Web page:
||Aviation in Canada Blog
This week's topic:
Contact & Visual Approaches
Definitions, Contact and Visual Approach
There are a lot of differences of opinion with regard to Contact and Visual Approaches, both online and in the real world. Despite that fact, many ATC will generally apply them the same way. Many pilots regard them with some questions, so hopefully we can make the air clear enough for use of both types without raising too many new questions.
Contact Approach: According to the AIP, RAC 9.6.1, a Contact Approach is an approach wherein an aircraft on an IFR flight plan or flight itinerary having an ATC clearance, operating clear of clouds with at least 1 NM flight visibility and a reasonable expectation of continuing to destination airport in those conditions, may deviate from the Instrument Approach Procedure and proceed to the destination airport by visual reference to the surface of the earth.
Visual Approach: The AIP, in RAC 9.6.2, says a visual approach is an approach wherein an aircraft on an IFR flight plan, operating in Visual Meteorological Conditions (VMC) under the control of ATC and having ATC authorization, may proceed to the airport of destination.
Sound similar, don't they? They are in many ways. They are also quite different in application and flexibility, too. Each has it's own set of restrictions and each offers advantages over the other.
For a Contact Approach, the only weather minimum that exists is the 1 NM flight visibility. This means there is technically no ceiling requirement to meet. The idea here is to allow an aircraft to fly an approach visually under conditions that may, or may not, be VFR. In a control zone, for example, you need a ceiling of 1,000 feet and a visibility of 3 NM to meet VFR weather conditions. To conduct a Visual Approach, as you'll see later in more detail, you need significantly more than these numbers. An aircraft can do a Contact Approach in worse weather than either of these sets of criteria. There come some hazards with a Contact Approach, though, in many conditions under which these could be used.
A pilot wishing to conduct a contact approach must request it. ATC is not allowed to initiate a Contact Approach. Many controllers have said things like, "A contact approach is available on your request...," to remind a pilot that he has another option, but ATC cannot clear an aircraft for a Contact Approach without the pilot's request. A pilot may not conduct a Contact Approach without a clearance from ATC. Additionally, there has to be some form of functioning instrument approach aid at the airport, or a GPS or GPS overlay approach published. An ILS off the air doesn't qualify, but an NDB approach with the NDB functioning does, for example.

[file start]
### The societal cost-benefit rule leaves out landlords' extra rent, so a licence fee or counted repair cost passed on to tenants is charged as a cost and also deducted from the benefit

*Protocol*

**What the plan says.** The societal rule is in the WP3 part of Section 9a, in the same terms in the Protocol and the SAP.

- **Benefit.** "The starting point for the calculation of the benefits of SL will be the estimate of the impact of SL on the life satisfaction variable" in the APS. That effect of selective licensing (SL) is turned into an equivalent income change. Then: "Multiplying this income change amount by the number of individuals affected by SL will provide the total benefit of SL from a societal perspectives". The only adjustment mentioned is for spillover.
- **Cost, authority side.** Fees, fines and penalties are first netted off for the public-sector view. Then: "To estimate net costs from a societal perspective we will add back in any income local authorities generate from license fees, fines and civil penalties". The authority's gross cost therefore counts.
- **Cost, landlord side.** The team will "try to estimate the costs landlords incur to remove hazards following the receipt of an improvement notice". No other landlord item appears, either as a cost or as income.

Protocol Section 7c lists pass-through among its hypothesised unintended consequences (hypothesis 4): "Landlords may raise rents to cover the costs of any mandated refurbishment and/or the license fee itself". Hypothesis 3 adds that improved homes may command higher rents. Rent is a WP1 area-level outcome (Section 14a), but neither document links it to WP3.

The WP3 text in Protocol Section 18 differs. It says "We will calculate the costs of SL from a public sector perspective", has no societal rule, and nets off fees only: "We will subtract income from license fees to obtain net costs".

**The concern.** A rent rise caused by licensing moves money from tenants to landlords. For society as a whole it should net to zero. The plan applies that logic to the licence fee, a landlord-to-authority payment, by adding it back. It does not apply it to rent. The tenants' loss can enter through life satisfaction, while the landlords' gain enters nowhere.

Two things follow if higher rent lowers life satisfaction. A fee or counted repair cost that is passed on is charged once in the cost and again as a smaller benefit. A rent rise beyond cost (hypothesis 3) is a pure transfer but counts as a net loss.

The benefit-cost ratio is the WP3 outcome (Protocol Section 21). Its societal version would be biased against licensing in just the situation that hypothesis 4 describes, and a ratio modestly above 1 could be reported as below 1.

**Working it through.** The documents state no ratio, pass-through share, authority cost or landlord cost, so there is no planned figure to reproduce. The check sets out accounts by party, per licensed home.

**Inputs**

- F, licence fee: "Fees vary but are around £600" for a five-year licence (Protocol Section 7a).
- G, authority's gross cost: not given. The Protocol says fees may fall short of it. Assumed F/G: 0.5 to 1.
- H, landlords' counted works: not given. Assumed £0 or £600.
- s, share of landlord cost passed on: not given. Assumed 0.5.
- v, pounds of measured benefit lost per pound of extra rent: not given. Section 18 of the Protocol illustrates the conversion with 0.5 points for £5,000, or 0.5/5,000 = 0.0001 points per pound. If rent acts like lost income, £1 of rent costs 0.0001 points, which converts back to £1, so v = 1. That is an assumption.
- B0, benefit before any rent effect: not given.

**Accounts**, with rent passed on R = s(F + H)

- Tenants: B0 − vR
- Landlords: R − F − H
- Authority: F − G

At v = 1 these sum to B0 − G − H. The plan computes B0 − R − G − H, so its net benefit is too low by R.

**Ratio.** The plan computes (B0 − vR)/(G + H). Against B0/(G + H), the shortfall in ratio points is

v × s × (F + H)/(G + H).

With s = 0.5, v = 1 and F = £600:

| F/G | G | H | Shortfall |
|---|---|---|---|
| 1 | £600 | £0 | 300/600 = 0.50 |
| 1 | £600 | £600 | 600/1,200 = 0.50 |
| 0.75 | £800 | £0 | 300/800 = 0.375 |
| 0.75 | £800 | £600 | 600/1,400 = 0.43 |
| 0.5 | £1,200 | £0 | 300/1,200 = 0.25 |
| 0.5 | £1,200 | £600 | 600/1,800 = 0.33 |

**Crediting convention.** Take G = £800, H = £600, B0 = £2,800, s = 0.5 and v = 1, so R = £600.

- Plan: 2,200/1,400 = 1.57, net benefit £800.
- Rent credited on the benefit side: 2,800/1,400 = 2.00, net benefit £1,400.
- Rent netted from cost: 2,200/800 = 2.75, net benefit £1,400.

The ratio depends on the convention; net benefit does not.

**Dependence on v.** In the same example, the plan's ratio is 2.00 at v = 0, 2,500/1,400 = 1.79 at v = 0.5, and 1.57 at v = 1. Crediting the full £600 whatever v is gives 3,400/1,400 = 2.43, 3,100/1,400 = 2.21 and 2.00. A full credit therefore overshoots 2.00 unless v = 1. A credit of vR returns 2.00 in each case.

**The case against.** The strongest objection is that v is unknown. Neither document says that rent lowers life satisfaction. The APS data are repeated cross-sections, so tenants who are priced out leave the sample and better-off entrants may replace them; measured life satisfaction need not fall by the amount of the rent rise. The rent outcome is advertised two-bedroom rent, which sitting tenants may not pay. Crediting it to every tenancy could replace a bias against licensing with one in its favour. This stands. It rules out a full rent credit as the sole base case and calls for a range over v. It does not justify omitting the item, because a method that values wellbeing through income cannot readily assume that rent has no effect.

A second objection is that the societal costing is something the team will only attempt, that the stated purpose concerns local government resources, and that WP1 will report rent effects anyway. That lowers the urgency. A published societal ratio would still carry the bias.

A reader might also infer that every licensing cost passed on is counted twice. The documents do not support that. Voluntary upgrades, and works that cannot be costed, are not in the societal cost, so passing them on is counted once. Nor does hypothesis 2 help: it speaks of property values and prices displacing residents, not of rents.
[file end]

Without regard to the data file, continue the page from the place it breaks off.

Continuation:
Regardless of the ATC environment (terminal with radar or otherwise), only one aircraft can be cleared for a Contact Approach at a time. This is because the aircraft doesn't have to see the airport in order to conduct an approach and his flight path may not be straight in. The pilot must maintain at least 1,000 feet above the highest terrain or obstacle within a 5 NM radius until he attains the visual reference required to continue with a landing, and he must maintain a flight visibility of at least 1 NM throughout the approach. This means the pilot may have to deviate around clouds to keep the ground in sight. ATC must maintain separation from other IFR aircraft while an aircraft conducts a Contact Approach. This may mean holding other aircraft at altitudes that allow the for the maneuvering of the aircraft on the Contact Approach, and it will likely also mean holding departures on the ground until he lands. Since ATC cannot dictate the flight path used, departure vs. arrival separation standards are difficult, if not impossible, to apply. If a missed approach is necessary, for whatever reason, terrain and obstacle clearance is the pilot's responsibility, even if detailed missed approach instructions have been received and acknowledged by the pilot. The pilot is also responsible for adherence to any noise abatement procedures and avoidance of Class F airspace. With all this in mind, requesting a contact approach in low visibility should be conducted only if the pilot is familiar with the destination airport's surrounding terrain and other geographical features.